Look up in the sky, it’s a bird, it’s a plane, it’s SuperWoman!, affectionately known as Lil’ Mo. Marking a decade since the release of her debut album, Based on a True Story, Lil’ Mo is plotting to reestablish herself in the world of R&B. In the early part of the millennium, the Missy Elliott protégé became the quintessential element of chart-topping collaborative anthems. Lil’ Mo accompanied an abundance of notable hip-hop artists, including Jay-Z on “Parking Lot Pimpin” and Ja Rule on “Put It On Me” and “I Cry”. Lil’ Mo seemingly harnessed all of the chemistry derived from her many hip-hop collaborations, when she collaborated with, the then virtually unknown, Faboulous, on “Superwoman (Part II-Remix)”. Despite her innate ability to combine her soulful voice with quick-tempo hip-hop compositions, things became dismal for the sultry recording artist. After savoring moderate freshman success with her first album, Lil’ Mo experienced an unfavorable reception with her two follow-up albums, The Girl Next Door (2003) and Pain and Paper (2007), the latter barely sold over one hundred thousand units.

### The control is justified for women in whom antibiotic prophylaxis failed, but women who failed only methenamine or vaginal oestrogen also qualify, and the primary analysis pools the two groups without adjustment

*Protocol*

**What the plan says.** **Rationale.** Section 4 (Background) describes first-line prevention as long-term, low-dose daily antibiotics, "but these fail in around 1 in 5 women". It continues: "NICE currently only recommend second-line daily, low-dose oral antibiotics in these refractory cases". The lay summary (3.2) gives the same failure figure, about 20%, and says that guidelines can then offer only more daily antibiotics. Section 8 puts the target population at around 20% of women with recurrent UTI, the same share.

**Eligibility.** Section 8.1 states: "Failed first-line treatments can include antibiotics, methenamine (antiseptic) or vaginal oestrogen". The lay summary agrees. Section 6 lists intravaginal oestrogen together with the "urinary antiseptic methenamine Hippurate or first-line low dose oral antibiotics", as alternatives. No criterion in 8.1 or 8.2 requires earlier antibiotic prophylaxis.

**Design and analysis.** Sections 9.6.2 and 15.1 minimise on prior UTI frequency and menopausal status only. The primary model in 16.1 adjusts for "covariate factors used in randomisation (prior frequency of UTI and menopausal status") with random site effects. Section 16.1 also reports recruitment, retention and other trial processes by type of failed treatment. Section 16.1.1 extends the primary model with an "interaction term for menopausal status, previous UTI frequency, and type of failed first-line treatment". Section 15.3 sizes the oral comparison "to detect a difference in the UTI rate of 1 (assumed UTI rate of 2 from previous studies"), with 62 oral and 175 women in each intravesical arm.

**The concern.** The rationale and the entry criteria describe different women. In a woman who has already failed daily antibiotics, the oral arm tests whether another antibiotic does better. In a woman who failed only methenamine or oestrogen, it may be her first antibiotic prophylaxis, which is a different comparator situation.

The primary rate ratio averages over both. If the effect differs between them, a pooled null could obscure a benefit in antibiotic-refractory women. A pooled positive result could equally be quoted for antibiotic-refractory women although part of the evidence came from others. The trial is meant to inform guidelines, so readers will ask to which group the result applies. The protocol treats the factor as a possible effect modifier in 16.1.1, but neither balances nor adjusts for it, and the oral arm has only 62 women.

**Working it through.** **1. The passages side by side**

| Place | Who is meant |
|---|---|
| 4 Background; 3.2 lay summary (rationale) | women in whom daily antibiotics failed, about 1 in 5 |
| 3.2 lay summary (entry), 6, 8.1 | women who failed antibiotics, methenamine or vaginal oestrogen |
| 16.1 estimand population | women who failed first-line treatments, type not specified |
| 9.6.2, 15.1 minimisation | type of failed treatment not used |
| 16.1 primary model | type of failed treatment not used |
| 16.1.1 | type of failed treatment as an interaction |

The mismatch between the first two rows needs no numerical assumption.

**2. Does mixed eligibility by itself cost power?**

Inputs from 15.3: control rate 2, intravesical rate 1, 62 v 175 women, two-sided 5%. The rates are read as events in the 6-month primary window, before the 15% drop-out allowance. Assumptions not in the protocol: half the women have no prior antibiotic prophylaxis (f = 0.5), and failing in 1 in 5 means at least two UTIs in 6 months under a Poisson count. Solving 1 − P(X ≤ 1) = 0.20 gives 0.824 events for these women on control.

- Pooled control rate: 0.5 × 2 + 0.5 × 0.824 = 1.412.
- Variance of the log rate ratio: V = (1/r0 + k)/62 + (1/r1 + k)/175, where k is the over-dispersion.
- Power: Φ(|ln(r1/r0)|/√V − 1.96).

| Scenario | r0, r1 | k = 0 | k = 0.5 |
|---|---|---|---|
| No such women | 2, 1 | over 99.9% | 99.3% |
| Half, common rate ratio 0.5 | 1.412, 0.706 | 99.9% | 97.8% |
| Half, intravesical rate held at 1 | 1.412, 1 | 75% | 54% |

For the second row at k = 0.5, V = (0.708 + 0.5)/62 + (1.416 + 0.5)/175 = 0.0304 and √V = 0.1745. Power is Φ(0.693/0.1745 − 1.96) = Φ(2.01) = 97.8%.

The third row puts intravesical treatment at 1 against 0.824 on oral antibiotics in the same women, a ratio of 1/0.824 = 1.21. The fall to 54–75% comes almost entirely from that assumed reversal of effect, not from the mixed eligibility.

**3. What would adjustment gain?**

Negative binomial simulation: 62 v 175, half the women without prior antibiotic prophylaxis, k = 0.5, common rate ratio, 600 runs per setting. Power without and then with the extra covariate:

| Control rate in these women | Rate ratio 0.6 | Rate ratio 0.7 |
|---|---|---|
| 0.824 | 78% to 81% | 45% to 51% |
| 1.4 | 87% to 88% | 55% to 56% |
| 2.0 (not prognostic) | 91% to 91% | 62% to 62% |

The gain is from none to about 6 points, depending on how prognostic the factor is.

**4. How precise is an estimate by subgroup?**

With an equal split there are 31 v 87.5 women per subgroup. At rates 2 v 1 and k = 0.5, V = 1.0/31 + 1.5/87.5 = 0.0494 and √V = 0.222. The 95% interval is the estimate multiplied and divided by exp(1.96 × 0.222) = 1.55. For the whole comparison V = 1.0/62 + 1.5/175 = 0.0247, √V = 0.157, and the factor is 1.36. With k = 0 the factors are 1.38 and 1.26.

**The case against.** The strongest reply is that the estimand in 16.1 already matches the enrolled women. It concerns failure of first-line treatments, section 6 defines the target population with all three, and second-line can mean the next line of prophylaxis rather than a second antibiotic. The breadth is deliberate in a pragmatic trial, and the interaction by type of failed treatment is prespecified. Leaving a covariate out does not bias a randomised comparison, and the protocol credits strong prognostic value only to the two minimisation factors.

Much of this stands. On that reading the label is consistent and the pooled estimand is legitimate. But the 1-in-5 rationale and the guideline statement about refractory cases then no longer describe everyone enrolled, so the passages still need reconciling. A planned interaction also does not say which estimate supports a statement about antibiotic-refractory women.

Not to be dismissed as a flash in the pan, Lil’ Mo has solidified her significance between now and the release of her last album by exercising her entrepreneurial talents. She is a top-rated radio host, producer, and television professional. Her new album PS: I Love Me, slated for release in November, spearheads her return to music. The album’s lead single is “I Love Me” featuring Tweet. “I Love Me” is an up tempo ballad reminiscent of the Lil’ Mo many of her fans are used to. Her powerful voice still resonates, and that undeniable urban flare is still apparent, the only difference is her game plan for infiltrating the industry once again.



Jay Rasean


No comments yet.

Leave a Reply